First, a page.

Domestic Violence Symposium

Prepared Remarks for the Honorable Claude A. Allen

October 29, 2002
3:00 p.m.

Thank you, Diane, for that very kind introduction. And I want to thank the Attorney General for hosting this important symposium on domestic violence. It is a real privilege and an honor for me to be here with you, today, on behalf of Secretary Thompson.

Many people may wonder why the Department of Health and Human Services is in partnership with the Department of Justice on Domestic Violence, but the answer is very simple-Domestic violence is an issue that affects families, specifically women and children. And serving families is what we are all about at the Department of Health and Human Services.

It is a travesty that 31% of women, today, report physical or sexual assault by a current or former partner during their lifetime. The implications from domestic violence are both physically and emotionally devastating, and those scars can last for a lifetime.

We tend to focus on the most dramatic and high profile cases that result in death, but domestic violence is a silent epidemic. Research shows a correlation between domestic violence and arthritis, chronic neck, back, and pelvic pain, migraine headaches, stomach ulcers, and many other digestive diseases.

Victims of domestic violence have higher rates of unintended and rapid repeat pregnancy, significantly higher risk for sexually transmitted diseases such as HIV/AIDS, invasive cervical cancer, and multiple mental health problems including depression, panic attacks, and insomnia.

The impact on lives does not stop there, though. Victims of domestic violence also have higher rates of risky health behaviors such as tobacco use and substance abuse, and they seek fewer preventative health measures including early access to pre-natal care, pap smears, and mammography.

It is clear that in order to improve health outcomes and safety, our health care and social service sectors must know the signs of domestic violence, how to approach domestic violence, and know how to help.

Health care providers can play a critical role in stopping domestic violence and helping victims of abuse. Hospitals and clinics are often the first to see the results of domestic violence, and they need to have the tools to know what to do when they see a patient who may be a victim.

Once that occurs, community and social services can step in and provide the much-needed counseling and support a victim of domestic violence needs. These people need to know that what has been done to them is not right, it is not their fault, and most importantly, there is hope and they can get help.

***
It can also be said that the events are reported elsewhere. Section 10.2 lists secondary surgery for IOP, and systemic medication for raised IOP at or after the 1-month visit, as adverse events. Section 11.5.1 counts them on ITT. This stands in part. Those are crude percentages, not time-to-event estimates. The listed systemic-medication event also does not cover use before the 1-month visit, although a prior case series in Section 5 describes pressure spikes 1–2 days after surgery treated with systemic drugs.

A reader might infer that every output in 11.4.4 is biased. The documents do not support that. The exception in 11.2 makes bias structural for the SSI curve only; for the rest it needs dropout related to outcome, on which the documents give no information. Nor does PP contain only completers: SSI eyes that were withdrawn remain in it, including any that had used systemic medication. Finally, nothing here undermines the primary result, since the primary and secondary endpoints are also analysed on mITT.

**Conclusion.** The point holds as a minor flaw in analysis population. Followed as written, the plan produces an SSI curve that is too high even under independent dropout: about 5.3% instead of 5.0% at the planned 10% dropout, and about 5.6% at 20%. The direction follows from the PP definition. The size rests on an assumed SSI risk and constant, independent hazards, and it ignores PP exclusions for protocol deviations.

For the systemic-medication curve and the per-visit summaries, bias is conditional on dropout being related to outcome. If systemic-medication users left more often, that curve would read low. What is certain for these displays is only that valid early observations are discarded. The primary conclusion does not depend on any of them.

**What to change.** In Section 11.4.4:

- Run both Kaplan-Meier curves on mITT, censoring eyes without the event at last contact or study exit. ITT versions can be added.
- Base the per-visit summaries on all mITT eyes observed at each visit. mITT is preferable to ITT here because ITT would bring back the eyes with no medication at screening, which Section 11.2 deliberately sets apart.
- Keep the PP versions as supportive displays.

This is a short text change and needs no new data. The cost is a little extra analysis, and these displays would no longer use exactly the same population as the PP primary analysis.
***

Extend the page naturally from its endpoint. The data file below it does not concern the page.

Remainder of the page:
Despite the hard work of many people in this room and in the health care community, domestic violence still has a devastating impact on individuals, their children, and their communities.

President Bush, in his proclamation declaring October as National Domestic Violence Awareness Month said that, “Domestic violence in America is intolerable and must be stopped.”

The President went on to say that, “Children who witness domestic violence often grow up believing that physical cruelty in relationships is acceptable behavior, and thus they may tend to perpetuate a cycle of violence in society.” Ladies and Gentlemen, this is a cycle that must not continue.

I remember speaking at a domestic violence forum in Virginia several years ago when I was the Secretary of Health and Human Resources for that state. I will never forget a chilling 911 call that was played that morning.

A young child probably around four or five had called 911 as his stepfather was beating his mother. The child was begging for help, as you could hear the horrific struggle in background. Even more frightening and heart-wrenching was when the child yelled out to his stepfather, “no, please don’t hit the baby.” Then the call ended.

I know that we could go around this room and hear story after story of people who have endured ruthless abuse. We have to do more to prevent domestic violence, and the National Advisory Council on Violence Against Women is a step in the right direction. This Council will help us bring national attention and increase public awareness of violence against women.

Representing Secretary Thompson and the Attorney General, the 31 council members will help facilitate cooperation and organize public forums for discussions that will help highlight best practices for combating domestic violence in local communities.

We have to do better, and we can. But it will take tremendous energy, determination, creativity, strength, and courage.

At the Department of Health and Human Services, we are offering vital programs and services already through our Administration for Children and Families, Administration on Aging, the Substance Abuse and Mental Health Services Administration, the Centers for Disease Control and Prevention, the Health Resources and Services Administration, and the National Institutes of Health.

I know the Attorney General is committed to doing all that he can to ensure that justice is served on individuals who perpetuate crimes of domestic violence. I assure you that the Department of Health and Human Services will do its part in making sure that victims of domestic violence can find the support and healing they need to rebuild their lives.

Thank you for being here today, and again I want to thank the Attorney General for his leadership in putting this symposium together. We look forward to working with you all on these issues in the years to come.